Thursday, October 28, 2021

Lessons from the Russian Steppe

This is Joseph

This paper explores the huge increase in mortality seen in Russa in the 1990's, when the old system was replaced by a new one. The most interesting piece was:
Age standardised mortality from all causes increased between 1998 and 2001 by 189/100 000 among men and 49/100 000 among women . .  Similar to the increase in mortality in 1991-4 and the decrease up to 1998, over 80% of the 1998-2001 increase was due to changes in those aged 35-69 years (middle age).

It is worth noting that the largest changes occurred among those residents who were old enough to be invested in the system and would need to start over when their whole economy change. While it is quite clear that alcohol was heavily involved, the key question is why was alcohol abuse suddenly so rampant in that age bracket.

Now look at the United States. In the 2000's we opened up trade with China, which the attached article notes was associated with a 17% permanent decline in US manufacturing jobs. Now we are discussing a declining life expectancy due to an opioid epidemic. This was a lesser economic shock then the fall of the Soviet Union, and so the expected consequences are less. But the winners of this bargain were not the blue collar workers in the US, even if gains over the US as a whole may have been realized. 

But, even just as a hypothesis, this would completely change my view of disruptive innovation that involves changing the rules in a way that disfavors the current market. For example, Uber destroyed the value of many Taxi medallions, but the reasons for its success are due to regulatory games. Consider this analysis:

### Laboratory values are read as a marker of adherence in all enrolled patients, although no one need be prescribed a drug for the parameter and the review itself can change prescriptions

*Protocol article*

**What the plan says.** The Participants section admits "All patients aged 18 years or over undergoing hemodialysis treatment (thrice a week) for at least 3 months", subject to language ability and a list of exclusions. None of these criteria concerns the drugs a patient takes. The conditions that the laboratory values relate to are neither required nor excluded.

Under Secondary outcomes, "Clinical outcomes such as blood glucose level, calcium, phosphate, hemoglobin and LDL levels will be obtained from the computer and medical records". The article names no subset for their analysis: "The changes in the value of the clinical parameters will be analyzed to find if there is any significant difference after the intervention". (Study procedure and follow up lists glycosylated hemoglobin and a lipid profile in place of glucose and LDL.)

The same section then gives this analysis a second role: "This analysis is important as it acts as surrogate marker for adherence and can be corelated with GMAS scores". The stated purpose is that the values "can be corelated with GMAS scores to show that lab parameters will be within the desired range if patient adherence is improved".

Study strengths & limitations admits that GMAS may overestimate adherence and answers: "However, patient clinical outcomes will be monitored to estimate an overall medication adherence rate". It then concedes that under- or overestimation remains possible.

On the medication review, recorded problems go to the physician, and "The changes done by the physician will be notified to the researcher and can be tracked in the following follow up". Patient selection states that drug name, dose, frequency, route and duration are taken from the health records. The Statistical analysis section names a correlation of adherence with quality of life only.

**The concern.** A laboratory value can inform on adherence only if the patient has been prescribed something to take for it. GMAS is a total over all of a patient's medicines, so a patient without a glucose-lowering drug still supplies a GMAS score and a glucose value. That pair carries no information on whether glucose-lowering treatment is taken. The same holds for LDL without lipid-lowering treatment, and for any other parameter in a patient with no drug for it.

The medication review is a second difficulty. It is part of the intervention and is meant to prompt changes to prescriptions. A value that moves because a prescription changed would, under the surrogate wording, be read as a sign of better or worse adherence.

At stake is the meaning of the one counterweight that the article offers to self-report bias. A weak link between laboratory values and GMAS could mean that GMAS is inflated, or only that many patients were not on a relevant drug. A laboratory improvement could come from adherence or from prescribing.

1) its ability to classify itself has a “technology company” instead of a transportation company, exempting Uber from expensive taxi laws and regulations, 2) the ability to classify their drivers as independent contractors instead of employees, which allows Uber to evade the costly protections and benefits guaranteed to workers in a standard employer-employee relationship, and 3) a depressed labor market in which workers  are willing to assume the burden of risks and costs associated with driving for the company.

Clearly, #3 applies to every large company. But #1 and #2 involve changing the regulatory framework in a way that benefits the oligarchs who run Uber at the cost of the previous Taxi workers. The deaths of despair narrative makes me wonder how much of the recent decline we are seeing is due to  these changes in the rules around which ordinary people have planned their lives. 

Finally, the last part of this whole puzzling mess that has become doctrine is that rich people are better at spending money and thus are job creators. This is logic we use in no other part of the economy. Do we really think the elite central planner is better than the free market? Why is it different if the central planner just happens to control a lot of resources? 

But I think the main point here is that economic disruption without some form of compensation on the losers of the new rules may have serious impacts including on health. The main benefit of the current system is the oligarchs who benefit from a windfall. 

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